Global rörelse : Den globala rättviserörelsen och modernitetens omvandlingar
A basic premise of this dissertation is that social movements are political and social actors expressing the centrality of autonomy in modernity. To grasp the nature of the relation between politics and social movements, the latter has to be related to the profound transformation in the forms of politics implied by the breakthrough of modernity, and the subsequent transformations within modernity. Following Peter Wagner’s theory and periodization of modernity, a central premise of this dissertation is that the tension between liberation and order—or between liberty and discipline—is to be conceived of as a foundation for the cultural self-understanding as well as the transformations of modernity. When the premises for this tension is challenged and renegotiated during the crises of modernity, social movements have often played a prominent role, in creating solutions, drafting utopian projects, making social experiments and bringing forward new values and forms of action. The dissertation is divided in two parts. The first is oriented towards social theory and social movement theories, while the second part is more empirically oriented, studying the contemporary global justice movement, the activists of the movement and one of its primary forms of mobilization: the social forum. The empirical data primarily concerns the Swedish part of the movement, using activist interviews and survey data, but similar survey data from other countries is also used in order to make a comparative analysis possible. In the first part of the dissertation I offer a survey of various social movement theories since the conceptualization of the emerging worker’s movement during the mid-19th century, to the theories on new social movements created from the 1960s onwards. In particular, the theories of Lorenz von Stein, Gustave Le Bon and Alain Touraine are focused. From these discussions, I derive three persistent problématiques that I consider to be central in the study of social movements, when it comes to grasping their relation to politics and autonomy, making either mediation, collective action or creativity the explanatory basis for understanding the evolvement and political role of social movements. Using the perspective established in the first part, I focus on the global justice movement in the second part of the dissertation. Here, I show that the global justice movement is characterized by a complex relation to institutionalized politics, by a global perspective on issues about democracy and social justice, by its organizational and political diversity, by its creation of new political spaces (especially the social forums) and its transgression of the national political context. At large, it is claimed that the global justice movement can be said to embrace a “participatory democratic” view of politics, rooted in the institutional transformations created by globalization and the cultural changes connected to the individualization of our time.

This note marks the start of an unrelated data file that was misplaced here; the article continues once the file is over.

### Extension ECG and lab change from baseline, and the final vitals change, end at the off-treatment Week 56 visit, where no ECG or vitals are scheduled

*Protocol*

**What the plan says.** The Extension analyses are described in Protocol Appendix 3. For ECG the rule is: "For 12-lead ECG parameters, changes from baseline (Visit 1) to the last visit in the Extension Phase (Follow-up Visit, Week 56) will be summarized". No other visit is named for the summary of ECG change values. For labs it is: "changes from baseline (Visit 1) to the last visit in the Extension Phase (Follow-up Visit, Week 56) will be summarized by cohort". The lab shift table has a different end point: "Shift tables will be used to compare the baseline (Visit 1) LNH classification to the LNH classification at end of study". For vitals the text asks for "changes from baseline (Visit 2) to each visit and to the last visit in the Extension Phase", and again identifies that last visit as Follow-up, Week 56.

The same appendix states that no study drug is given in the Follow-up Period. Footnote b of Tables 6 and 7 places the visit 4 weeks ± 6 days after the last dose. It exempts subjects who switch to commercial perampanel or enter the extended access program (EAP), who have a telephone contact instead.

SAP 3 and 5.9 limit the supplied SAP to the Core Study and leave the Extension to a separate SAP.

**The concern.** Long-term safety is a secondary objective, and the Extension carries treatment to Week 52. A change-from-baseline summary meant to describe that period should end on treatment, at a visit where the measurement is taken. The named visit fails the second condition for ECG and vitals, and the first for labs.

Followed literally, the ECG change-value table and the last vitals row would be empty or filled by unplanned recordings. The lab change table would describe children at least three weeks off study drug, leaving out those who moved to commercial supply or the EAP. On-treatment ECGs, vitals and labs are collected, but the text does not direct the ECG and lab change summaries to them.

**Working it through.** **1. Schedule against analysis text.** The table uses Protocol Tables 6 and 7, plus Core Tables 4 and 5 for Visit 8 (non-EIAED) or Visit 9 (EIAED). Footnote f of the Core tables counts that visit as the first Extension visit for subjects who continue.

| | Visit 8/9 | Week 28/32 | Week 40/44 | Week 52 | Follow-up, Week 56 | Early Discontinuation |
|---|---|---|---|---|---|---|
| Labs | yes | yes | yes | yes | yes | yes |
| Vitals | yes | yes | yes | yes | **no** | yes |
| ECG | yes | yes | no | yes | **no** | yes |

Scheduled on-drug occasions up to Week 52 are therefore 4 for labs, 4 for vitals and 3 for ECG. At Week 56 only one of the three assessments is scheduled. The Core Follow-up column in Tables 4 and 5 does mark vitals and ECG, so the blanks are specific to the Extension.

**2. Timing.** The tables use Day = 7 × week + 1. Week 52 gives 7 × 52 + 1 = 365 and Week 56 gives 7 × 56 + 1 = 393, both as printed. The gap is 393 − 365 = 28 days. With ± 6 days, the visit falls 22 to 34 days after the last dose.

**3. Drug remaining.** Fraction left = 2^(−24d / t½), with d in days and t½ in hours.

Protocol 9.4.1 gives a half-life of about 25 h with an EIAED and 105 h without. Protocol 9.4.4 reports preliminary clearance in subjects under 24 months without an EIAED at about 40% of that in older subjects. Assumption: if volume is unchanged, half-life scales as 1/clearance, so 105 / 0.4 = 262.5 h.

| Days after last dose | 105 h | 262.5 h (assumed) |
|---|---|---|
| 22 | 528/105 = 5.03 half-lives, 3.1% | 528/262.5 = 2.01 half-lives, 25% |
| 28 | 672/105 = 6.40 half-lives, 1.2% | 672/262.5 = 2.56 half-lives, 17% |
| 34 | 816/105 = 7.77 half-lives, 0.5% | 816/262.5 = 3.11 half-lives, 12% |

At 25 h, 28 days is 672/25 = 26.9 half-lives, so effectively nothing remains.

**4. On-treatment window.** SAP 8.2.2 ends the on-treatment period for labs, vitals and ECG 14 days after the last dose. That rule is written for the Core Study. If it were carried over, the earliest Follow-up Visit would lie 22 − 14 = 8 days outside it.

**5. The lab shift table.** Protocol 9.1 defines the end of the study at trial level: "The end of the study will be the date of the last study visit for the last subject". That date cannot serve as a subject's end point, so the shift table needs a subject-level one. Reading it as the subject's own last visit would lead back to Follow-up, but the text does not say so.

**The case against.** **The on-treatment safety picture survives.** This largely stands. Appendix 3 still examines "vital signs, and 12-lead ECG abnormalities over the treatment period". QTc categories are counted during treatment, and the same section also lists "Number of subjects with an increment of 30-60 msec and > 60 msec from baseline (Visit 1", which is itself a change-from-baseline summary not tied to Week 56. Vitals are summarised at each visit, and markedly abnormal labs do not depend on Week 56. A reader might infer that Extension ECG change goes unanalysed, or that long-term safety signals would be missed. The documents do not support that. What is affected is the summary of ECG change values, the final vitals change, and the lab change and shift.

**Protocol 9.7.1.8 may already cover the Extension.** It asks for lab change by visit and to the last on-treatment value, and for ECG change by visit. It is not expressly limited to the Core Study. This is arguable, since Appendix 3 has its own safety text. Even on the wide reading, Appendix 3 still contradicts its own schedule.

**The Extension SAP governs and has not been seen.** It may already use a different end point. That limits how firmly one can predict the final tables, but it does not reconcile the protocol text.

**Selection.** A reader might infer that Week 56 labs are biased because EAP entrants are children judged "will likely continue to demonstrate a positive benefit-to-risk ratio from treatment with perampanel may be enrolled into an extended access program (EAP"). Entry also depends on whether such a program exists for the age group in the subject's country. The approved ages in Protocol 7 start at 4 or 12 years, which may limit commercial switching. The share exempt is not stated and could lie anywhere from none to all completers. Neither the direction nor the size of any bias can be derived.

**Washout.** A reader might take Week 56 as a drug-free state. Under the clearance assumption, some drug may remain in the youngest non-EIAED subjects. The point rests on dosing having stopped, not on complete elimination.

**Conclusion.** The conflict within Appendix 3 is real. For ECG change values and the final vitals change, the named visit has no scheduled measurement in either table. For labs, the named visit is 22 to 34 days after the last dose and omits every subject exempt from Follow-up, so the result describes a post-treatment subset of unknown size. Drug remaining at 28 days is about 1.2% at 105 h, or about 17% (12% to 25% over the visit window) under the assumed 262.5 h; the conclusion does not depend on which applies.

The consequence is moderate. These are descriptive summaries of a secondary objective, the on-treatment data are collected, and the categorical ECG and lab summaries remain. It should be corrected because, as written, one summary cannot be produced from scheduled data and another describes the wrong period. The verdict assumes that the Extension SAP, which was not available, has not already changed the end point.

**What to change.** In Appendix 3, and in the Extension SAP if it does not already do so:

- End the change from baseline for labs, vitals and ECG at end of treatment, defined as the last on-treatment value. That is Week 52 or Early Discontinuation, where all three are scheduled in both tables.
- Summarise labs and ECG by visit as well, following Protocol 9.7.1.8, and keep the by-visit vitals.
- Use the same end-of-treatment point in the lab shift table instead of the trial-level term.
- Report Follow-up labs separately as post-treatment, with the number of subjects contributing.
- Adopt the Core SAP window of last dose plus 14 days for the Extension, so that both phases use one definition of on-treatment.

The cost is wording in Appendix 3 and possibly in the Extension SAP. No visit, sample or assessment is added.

Source Type:Doctoral Dissertation
Keywords:SOCIAL SCIENCES; social change; Lorenz von Stein; individualization; social movements; democracy; civil society; globalization; sociology; Gustave Le Bon; modernity; Alain Touraine; Peter Wagner; global justice movement; creativity; collective action; world social forum; mediation; politics
Date of Publication:01/01/2008